COLUMBUS — After decades of not producing a high NFL Draft pick at quarterback, things are changing at Ohio State.
Dwayne Haskins became a first-round pick after two years of development under Ryan Day. Justin Fields is a Heisman finalist, a Heisman favorite and a likely first-round pick in the 2021 NFL Draft.
According to Quincy Avery, who serves as the personal quarterback coach for both Haskins and Fields, it’s the impact of Ryan Day being seen in real-time.
“Guys know that when they go to Ohio State, they are going to play for one of the best quarterback developers in the country,” Avery told Lettermen Row when C.J. Stroud, also a pupil of his, signed with the Buckeyes in December. “I mean, there is a small group, a small list of people you really want to see your kid go learn the game from a development standpoint. It’s really pivotal in a lot of quarterback decisions.”
Since the arrival of Urban Meyer and his Director of Player Personnel Mark Pantoni, Ohio State has won the Big Ten’s Silver Football award six times, and four of those winners played quarterback in Columbus. It’s clear the Buckeyes know what they want from the position and are recruiting to that end.
What does it take to get recruited by Ohio State to play quarterback? As Day himself has described in the past, the first thing — and most important thing — is one exceptional trait.
That trait, in most cases, isn’t about throwing the football further than anyone else or the size of someone’s hands, a metric that Joe Burrow was knocked for prior to the most recent NFL Draft.
“I think the number one thing you look for is some sort of extraordinary trait,” Day said previously. “From there, though, there’s a whole other list of things that we go through…but the number one thing we want is some sort of exceptional trait.”
That trait varies. For J.T. Barrett and Tate Martell, it was a combination of fiery competitor and leadership. Joe Burrow held those same qualities and was deadly accurate in the intermediate passing game. Dwayne Haskins? That was arm strength and accuracy with the flick of a wrist. Justin Fields? He could be the combination of all those things. Jack Miller and C.J. Stroud combine size, touch in the passing game and the ability to throw on the run.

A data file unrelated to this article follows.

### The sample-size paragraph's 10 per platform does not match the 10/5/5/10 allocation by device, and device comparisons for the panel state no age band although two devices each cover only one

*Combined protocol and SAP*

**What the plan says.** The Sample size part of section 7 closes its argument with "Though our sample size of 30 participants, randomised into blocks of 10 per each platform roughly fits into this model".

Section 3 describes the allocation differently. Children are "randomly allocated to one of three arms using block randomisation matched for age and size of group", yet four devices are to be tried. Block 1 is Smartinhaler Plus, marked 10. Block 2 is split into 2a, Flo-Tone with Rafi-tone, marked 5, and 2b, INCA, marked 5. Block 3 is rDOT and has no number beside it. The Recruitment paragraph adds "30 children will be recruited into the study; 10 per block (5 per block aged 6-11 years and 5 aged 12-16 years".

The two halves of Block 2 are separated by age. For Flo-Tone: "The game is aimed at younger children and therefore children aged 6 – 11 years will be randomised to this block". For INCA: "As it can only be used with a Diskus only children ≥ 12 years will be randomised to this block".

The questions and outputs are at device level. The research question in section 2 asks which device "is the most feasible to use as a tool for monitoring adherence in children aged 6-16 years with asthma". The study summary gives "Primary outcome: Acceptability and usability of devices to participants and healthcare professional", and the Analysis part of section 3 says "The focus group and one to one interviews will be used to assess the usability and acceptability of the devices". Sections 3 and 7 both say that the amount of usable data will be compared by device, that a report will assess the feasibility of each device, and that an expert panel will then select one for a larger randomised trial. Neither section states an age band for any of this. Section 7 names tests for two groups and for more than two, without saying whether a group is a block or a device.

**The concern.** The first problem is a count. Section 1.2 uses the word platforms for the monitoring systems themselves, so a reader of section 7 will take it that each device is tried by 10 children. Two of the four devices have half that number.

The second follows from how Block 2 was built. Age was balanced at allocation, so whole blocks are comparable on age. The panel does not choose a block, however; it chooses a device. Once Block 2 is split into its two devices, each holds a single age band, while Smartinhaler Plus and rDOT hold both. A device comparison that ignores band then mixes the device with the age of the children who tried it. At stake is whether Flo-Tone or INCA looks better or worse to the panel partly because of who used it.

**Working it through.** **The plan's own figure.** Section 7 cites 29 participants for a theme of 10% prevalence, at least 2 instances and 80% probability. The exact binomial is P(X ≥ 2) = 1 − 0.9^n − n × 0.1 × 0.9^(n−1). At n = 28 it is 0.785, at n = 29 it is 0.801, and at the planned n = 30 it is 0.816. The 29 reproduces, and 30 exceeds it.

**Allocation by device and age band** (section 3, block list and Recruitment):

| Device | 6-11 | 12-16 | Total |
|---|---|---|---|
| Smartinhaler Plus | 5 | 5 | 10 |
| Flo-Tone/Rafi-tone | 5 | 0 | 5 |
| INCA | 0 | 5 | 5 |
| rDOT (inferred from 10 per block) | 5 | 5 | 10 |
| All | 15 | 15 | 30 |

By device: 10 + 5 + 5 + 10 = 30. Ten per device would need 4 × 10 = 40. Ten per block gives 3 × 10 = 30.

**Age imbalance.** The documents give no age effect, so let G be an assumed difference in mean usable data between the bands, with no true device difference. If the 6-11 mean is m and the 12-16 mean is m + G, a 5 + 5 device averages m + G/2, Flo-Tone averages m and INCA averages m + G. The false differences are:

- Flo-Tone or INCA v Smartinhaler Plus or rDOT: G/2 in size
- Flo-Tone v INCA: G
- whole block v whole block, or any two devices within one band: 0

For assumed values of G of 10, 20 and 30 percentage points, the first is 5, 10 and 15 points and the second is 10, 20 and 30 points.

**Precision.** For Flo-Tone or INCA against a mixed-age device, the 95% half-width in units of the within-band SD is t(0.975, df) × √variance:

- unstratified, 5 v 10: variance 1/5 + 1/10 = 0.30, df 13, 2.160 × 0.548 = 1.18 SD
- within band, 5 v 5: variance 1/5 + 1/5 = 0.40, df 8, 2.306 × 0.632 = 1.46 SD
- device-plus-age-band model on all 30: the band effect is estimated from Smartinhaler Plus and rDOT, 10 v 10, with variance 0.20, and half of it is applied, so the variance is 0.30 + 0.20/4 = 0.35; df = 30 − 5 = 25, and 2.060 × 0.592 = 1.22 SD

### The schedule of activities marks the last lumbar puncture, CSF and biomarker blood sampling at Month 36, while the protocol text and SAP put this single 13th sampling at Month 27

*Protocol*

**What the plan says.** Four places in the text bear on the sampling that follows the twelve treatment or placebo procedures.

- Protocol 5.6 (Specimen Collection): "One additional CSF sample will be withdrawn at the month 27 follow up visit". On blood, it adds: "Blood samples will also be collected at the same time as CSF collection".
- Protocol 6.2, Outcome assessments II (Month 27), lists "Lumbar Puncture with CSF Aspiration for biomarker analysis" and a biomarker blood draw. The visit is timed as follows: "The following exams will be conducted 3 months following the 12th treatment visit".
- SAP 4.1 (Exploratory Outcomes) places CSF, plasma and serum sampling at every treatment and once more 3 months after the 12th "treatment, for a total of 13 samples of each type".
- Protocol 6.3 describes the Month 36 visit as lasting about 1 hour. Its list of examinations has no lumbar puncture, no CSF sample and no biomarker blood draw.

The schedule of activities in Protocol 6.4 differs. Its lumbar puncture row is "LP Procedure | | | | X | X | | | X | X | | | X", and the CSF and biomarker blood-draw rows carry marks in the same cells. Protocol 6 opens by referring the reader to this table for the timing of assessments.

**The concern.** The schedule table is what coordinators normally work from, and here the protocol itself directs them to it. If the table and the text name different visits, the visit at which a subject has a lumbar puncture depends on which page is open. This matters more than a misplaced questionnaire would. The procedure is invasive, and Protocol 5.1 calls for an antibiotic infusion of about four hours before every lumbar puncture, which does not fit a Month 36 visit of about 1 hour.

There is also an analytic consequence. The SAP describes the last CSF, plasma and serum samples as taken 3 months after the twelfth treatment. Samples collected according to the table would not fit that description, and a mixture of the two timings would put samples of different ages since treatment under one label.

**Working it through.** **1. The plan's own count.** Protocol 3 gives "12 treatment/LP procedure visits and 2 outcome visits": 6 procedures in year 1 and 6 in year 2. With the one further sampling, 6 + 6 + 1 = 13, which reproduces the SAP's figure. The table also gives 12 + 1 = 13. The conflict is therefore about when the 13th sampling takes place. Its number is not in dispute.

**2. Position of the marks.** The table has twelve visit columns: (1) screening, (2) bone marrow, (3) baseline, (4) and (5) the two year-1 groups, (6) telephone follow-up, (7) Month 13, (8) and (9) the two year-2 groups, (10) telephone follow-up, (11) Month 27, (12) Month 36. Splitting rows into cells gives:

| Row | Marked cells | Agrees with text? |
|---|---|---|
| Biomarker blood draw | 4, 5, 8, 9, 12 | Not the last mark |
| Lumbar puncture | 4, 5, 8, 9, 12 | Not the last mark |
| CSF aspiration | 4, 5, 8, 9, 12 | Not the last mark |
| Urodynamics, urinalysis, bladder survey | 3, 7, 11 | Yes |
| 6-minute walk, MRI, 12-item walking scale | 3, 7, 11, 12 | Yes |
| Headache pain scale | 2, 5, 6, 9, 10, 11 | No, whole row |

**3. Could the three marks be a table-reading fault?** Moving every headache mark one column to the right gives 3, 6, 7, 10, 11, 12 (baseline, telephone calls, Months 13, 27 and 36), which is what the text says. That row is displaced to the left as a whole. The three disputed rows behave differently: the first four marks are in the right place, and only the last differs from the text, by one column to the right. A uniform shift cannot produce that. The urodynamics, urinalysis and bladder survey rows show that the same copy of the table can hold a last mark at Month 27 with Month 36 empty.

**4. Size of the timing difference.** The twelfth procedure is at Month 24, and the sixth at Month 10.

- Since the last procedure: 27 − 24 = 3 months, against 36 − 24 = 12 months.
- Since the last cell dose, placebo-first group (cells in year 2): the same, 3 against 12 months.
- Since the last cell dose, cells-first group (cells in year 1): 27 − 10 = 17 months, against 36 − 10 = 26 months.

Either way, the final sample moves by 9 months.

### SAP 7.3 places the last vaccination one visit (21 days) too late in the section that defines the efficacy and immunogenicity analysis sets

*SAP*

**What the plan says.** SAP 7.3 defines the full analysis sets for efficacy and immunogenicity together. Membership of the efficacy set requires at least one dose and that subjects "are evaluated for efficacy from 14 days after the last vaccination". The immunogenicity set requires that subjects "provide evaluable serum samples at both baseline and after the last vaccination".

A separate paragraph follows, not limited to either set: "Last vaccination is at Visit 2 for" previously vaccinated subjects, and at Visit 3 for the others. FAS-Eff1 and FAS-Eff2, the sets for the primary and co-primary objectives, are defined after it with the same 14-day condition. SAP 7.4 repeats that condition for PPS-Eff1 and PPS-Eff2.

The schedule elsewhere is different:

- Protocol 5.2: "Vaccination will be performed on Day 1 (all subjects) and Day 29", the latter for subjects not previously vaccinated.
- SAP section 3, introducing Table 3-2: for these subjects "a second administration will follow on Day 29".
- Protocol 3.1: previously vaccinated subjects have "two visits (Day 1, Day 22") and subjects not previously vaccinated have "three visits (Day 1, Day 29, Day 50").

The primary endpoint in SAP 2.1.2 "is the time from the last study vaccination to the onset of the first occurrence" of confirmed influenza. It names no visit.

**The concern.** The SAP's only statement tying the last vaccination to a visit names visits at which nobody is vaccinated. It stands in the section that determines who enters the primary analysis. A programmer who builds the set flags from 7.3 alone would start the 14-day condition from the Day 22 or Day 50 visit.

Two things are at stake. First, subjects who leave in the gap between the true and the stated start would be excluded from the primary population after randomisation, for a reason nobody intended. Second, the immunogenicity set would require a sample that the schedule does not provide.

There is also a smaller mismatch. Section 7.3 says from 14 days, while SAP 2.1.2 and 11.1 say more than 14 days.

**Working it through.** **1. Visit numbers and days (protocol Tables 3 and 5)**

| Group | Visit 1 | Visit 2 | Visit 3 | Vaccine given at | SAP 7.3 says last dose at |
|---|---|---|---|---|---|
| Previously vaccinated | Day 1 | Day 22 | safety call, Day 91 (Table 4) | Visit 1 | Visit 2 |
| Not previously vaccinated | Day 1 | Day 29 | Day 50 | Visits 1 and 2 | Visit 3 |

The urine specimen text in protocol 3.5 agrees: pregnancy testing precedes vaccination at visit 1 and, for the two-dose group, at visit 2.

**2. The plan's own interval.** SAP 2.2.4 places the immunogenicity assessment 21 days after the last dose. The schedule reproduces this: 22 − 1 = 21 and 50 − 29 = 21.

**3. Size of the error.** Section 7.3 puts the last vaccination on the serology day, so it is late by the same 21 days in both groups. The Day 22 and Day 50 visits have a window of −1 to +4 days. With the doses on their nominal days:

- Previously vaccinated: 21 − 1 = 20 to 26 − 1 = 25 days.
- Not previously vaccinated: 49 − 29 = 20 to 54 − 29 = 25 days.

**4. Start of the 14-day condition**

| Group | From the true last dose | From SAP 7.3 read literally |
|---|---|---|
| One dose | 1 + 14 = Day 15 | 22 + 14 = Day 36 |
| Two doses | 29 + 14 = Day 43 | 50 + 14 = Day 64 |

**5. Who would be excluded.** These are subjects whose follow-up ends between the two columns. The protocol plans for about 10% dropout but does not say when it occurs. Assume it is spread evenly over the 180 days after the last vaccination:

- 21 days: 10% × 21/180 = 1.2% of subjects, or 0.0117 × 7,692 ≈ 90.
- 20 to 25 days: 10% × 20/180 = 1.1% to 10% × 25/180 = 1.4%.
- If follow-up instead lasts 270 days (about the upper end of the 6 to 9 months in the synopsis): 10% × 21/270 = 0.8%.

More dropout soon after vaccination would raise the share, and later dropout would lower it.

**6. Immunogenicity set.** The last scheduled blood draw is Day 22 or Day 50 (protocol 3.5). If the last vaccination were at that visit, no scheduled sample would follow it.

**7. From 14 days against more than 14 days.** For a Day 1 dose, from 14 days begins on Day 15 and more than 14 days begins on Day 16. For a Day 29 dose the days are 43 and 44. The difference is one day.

It’s not one thing that matters the most, but it’s the need to have one characteristic that stands out the most. For 2021 commitment Kyle McCord, it’s the ability to put the football in the right spot and in rhythm combined with prototypical size at the quarterback position. The Buckeyes want players taller than 6-foot-2 but would prefer not to have guys taller than 6-foot-5 at that spot.
To be considered as a recruit at quarterback for Ohio State, there are metrics being measured. Nothing matters more than competitive fire and the ability to lead when times are tough. That’s what kept Barrett — who happened to also break 39 different Ohio State and Big Ten records for the Buckeyes — on the field when others may have had more natural quarterback talent. Only after those vital non-tangible aspects are proven will Day, Corey Dennis, Pantoni and everyone else involved in the recruiting process for the Buckeyes turn their focus to the physical tools. That’s why it’s so hard for Ohio State to pinpoint a 2022 quarterback option right now.
“I’m looking at accuracy and completion percentage,” Pantoni said last September. “Then, we’re also looking at competitors. We’re always checking to see what their high school record is. Do they lead their team to wins. Do they put their team on their backs?
“Then after that, arm strength is always good, but that’s kind of the second tier of things. So, we want to make sure they’re getting the ball to where it needs to go and they have a high success rate.”
Does a quarterback at Ohio State need to run a 4.40 in the 40-yard dash? No, but he can’t be a statue. There are few exceptions where the Buckeyes will recruit a quarterback who can’t get that 40-yard dash done in under five seconds but that’s the case at every position these days.
Does he need to throw the ball 75 yards? No, but if the guy with the football on every play can’t throw it where it needs to be and on time, he can’t play for Ryan Day. The Buckeyes are not just developing quarterbacks to win games in the Big Ten anymore. It’s about preparing the young men who entrust Ohio State with their futures for the chance to play at the next level at sports most valuable position while winning games.
“He prepares you with the quarterback mindset to play at the next level,” Avery told Lettermen Row. “That’s all you can ask for as a college quarterback, someone who is going to teach you and help you get better and help you grow as a quarterback.”
Few programs in the country are growing at quarterback like Ohio State. Having a clear vision of what the Buckeyes expect at the position is primary reason for the recent success.